New York Times tech blogger Nick Bilton was told that he couldn't use a Kindle in a Manhattan coffee shop because of their no computers policy. “This isn’t a computer, it’s an e-book reader," he replied, which amazingly didn't endear him to the clerk. He ran into a similar objection at a sandwich shop in Brooklyn when he pulled out an iPad.
Cafes have long struggled with how to handle patrons who order one latte then camp out for four hours, milking the free Wi-Fi and work space. Free Wi-Fi draws in customers, but too many computer users can drive away folks who just want to grab a drink, sit for a few minutes, and leave. Customer loyalty is good, but high turnover is better. Some shops have taken to blocking power outlets, some have dropped Wi-Fi altogether. Bilton's argument is that a Kindle is no different than a paperback book, which presumably would have been acceptable under that cafe's rules.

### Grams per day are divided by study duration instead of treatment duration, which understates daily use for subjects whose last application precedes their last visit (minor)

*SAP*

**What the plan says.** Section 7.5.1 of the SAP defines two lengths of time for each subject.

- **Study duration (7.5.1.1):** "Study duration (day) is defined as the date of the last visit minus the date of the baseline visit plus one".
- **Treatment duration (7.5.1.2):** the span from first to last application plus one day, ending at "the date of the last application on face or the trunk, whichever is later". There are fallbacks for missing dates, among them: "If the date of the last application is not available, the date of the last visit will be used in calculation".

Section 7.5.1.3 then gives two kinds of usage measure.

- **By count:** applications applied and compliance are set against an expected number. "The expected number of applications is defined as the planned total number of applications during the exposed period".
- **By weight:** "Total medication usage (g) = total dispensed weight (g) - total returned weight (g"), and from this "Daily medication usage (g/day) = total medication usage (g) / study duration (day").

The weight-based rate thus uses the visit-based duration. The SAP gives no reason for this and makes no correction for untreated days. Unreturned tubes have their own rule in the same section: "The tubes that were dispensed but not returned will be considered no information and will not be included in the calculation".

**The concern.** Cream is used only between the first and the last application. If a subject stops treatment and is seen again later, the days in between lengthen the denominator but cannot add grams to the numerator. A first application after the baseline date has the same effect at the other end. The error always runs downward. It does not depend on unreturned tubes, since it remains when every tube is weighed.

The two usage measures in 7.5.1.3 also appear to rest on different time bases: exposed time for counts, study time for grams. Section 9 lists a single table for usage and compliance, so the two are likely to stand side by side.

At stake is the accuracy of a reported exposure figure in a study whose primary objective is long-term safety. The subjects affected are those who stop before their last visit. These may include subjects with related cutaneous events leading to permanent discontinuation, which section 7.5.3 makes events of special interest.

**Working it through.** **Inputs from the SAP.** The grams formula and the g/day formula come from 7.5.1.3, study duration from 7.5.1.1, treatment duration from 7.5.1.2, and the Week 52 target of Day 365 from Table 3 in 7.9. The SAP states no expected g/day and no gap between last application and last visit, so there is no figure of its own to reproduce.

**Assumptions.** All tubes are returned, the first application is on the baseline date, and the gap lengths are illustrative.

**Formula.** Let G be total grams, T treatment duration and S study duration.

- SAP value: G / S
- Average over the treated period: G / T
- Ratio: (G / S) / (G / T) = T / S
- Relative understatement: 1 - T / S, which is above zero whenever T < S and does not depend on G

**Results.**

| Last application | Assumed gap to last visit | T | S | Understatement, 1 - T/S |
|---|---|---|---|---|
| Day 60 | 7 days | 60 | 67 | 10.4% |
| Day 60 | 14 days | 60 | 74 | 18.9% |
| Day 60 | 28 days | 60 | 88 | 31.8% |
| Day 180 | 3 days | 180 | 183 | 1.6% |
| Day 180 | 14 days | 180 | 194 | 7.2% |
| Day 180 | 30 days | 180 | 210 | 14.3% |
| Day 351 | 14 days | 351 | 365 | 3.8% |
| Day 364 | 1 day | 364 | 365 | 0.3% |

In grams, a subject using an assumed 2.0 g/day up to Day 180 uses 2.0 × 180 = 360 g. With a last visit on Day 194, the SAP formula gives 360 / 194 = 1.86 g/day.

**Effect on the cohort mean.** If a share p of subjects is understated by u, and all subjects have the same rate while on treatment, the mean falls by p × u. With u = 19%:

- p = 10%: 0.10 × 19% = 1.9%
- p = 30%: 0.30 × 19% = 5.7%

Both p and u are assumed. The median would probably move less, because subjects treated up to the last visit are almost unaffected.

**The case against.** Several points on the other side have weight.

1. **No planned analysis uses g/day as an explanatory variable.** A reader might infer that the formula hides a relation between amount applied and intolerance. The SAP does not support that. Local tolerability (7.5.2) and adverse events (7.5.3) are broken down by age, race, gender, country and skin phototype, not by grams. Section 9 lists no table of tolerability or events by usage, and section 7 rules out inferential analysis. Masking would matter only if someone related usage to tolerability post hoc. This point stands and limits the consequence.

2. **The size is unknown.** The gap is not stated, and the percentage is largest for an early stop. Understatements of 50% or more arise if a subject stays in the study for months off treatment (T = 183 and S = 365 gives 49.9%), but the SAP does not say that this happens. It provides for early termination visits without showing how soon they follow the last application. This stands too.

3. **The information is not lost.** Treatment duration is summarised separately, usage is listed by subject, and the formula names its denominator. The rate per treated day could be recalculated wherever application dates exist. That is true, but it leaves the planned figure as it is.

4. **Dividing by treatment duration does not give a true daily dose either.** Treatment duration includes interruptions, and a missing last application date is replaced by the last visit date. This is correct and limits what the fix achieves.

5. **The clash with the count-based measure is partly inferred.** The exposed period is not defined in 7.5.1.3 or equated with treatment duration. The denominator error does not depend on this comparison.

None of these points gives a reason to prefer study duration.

The LA Times' Carolyn Kellogg agrees with Bilton, and adds:
[I]t seems that someone who's got his nose buried in the 1,088-page "Under the Dome" in paperback is as likely to stay put reading as the person who becomes absorbed by Stephen King on a Kindle. If computer use is the problem, I can see why the iPad, with its other features, might set off alarms. But why the zero-tolerance for the Kindle?
Like Kellogg, I'm guilty of parking in a cafe for hours too. I felt guilty, but I always made a point of ordering multiple drinks, cookies, lunch, etc. But if turnover is the issue, shouldn't they kick out anyone who overstays their welcome no matter what they're doing/reading? Is a coffee shop any different than a McDonald's that posts "No Loitering" signs?